My life is squeezing every ounce (almost) of my writing and reading time. The haiku’s second line is, of course, a quote from Leonard Cohen’s Anthem. His words are so apt for present times that they have been quoted widely (especially recently):
Ring the bells that still can ring,
Forget your perfect offering,
There is a crack in everything,
That’s how the light gets in.
Winter has officially begun, 2017 will soon be here, and our days will slowly grow longer. I’ll be reading and writing as much as I can during the holidays, but I predict that my presence will be much reduced. I am enormously grateful for all those who take the time to read my efforts and for the opportunity to view the writing, photography, and art of so many creative people. I wish everyone all the best for the holiday period and the new year.
Many thanks as well to Ronovan Writes Haiku Challenge for another inspiring year of challenges. This weeks’s prompt was ‘bells’ and ‘ring’. The image is a public domain offering from Pixabay.com. The scene is Mount Fichtelberg in East Germany.
The thoughts in this poem (tanka) were inspired by words attributed to Neil de Grasse Tyson:
Aliens might be surprised to learn that in a cosmos w/ limitless starlight, humans kill for energy source buried in the sand.
∼Source: quoted and attributed to Neil de Grasse Tyson, American astrophysicist in “Rays of solar hope among fossil clouds of gloom” by Jeremy Miller, in Resurgence & Ecologist, Issue 291, July/August 2015
This is my final quote in a series of three about growing old—preceded by ‘Mind over matter’ and ‘Fifteen years from now’. I would like to extend my thanks to Kim Russell who invited me to join in with a Three Day Three Quote Challenge. If you enjoy poetry and creative writing by accomplished authors, I highly recommend her blog: Writing in North Norfolk.
To me, old age is always fifteen years older that I am. —Bernard Baruch
So true. However, putting humor aside, there is no harm in recognizing that you are an elder. I use this word, to level rather than elevate, to counteract the sense of embarrassment that sometimes links with old age. As we age some challenges fall away and others take their place. The longer I can take care of my own physical needs and have a clear mind, I’ll be grateful.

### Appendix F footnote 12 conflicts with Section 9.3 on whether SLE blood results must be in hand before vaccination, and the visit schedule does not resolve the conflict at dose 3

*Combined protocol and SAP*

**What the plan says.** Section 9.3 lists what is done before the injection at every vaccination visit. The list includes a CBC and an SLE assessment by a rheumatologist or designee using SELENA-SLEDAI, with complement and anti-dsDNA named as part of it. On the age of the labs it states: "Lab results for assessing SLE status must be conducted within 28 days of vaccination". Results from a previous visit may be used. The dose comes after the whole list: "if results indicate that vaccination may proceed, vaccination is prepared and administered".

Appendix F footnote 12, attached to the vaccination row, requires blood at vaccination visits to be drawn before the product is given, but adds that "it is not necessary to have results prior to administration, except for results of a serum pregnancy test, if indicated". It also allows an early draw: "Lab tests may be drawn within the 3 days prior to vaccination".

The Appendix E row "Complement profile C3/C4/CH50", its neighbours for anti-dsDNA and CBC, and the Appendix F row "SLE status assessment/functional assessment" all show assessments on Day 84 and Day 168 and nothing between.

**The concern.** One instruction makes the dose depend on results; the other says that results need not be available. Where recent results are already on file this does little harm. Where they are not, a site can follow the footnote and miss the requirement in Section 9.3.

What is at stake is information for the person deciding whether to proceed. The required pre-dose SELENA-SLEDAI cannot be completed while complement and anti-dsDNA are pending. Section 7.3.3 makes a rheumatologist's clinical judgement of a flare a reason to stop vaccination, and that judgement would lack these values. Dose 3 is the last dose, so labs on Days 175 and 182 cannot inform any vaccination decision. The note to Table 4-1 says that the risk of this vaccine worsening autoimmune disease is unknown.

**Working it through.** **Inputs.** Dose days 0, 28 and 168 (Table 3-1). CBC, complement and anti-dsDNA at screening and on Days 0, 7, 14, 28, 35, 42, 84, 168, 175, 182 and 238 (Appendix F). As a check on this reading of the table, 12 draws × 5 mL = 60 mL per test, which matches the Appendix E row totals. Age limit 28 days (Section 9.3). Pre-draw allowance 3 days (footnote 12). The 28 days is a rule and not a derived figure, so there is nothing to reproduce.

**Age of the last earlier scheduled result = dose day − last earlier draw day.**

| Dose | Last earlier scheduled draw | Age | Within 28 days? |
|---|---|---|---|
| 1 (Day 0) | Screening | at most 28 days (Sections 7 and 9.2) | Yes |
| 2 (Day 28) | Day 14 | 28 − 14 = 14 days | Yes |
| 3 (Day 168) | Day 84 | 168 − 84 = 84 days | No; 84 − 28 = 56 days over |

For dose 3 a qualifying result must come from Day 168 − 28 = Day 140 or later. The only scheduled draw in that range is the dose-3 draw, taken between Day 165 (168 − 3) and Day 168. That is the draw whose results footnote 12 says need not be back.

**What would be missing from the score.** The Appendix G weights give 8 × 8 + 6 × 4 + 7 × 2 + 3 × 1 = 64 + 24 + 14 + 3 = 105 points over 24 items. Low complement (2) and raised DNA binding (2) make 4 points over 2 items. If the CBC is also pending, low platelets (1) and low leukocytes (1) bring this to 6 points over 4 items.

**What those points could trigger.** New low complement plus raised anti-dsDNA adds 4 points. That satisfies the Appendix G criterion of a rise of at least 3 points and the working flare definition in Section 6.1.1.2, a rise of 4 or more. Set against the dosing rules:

Many thanks to Kim Russell of Writing in North Norfolk for inviting me to participate in her Three Day Three Quote Challenge. This is my second quote post—the final one will be up on Thursday. My nominees are:
Age is an issue of mind over matter. If you don’t mind, it doesn’t matter.
∼ Mark Twain
Another Three Day Quote Challenge has come my way—this time, from Kim Russell of Writing in North Norfolk. If you haven’t yet read her exceptional poems and other writing, you might want to visit her blog. Thank you Kim for providing me with an occasion for sharing a series of quotes on aging that I was saving in anticipation of my milestone birthday last month.
I have entered a new decade and I do agree with Mark Twain, it ultimately ‘doesn’t matter’. Yet matter does enter the picture and sadly, for some of us more than others. Aging is uneven. I have realized that part of the ‘game’ is recognizing and accepting deterioration and limitations—and living with them. The other part is using both mind and matter as much as possible—that’s living after all!
My challenge nominees, should you be so inclined, are:
It’s Friday and I am posting my weekly quote post—usually a Wednesday ritual. Lately, life and my inner flow aren’t conforming to a tidy blogging schedule. Approaching spring is having a more profound effect on me than even New Year’s did—I am turning my attention to indoor seed starting, outdoor repairs, and how my routines will need to shift when the gardening season begins.
Lately, my mind has been grasping for the essence of a quote I read recently—about how living life comes before writing. We have to live if we are going to have something to write about. Although not necessarily a useful message for everyone, I relate to it. I want to revisit ‘before-I-started-blogging-last-summer’ activities; respond to the pull of the garden; and spend more time on new/old interests such as reading novels and poetry. If verbalized, my new internal mantra would be:
I want to blog to live rather than live to blog.
Another recent theme that has been on my mind is the meaning of my recent attempts to write in poetic form. I have a few responses to that question and one would be ‘why ask why?’. Another more direct answer would be that one thing has led to the next from Ronovan Writes Haiku Challenge to WordPress’s Writing 201–I’ve just been enjoying myself. I like writing, I like learning, and I like words.
It also occurred to me that ‘it is all writing’. The more you write, the more fluid you get. The divide between poetry and prose is not as great as some would think. Prose can be poetic and poetry can look quite similar to prose. Ultimately, the name of the game is expression. Poetry allows more word play and can also teach precision.
A writer should have the precision of a poet and the imagination of a scientist.
∼ Vladimir Nobokov, Russian-American novelist, 1899-1977
I like this quote as it turns the stereotypes around, giving precision to poets and imagination to scientists. Obviously, there is both precision and imagination involved in both poetry and scientific research. The quote also suggests that any type of writing, whether it is fiction, non-fiction, or poetry, benefits from the magic touch of imagination and precision.
This post is in response to Writer’s Quote Wednesday Writing Challenge. This week, Colleen Chesebro and Ronovan Hester have announced a new twist to Writer’s Quote Wednesday Challenges. To read all about it, please visit the challenge link.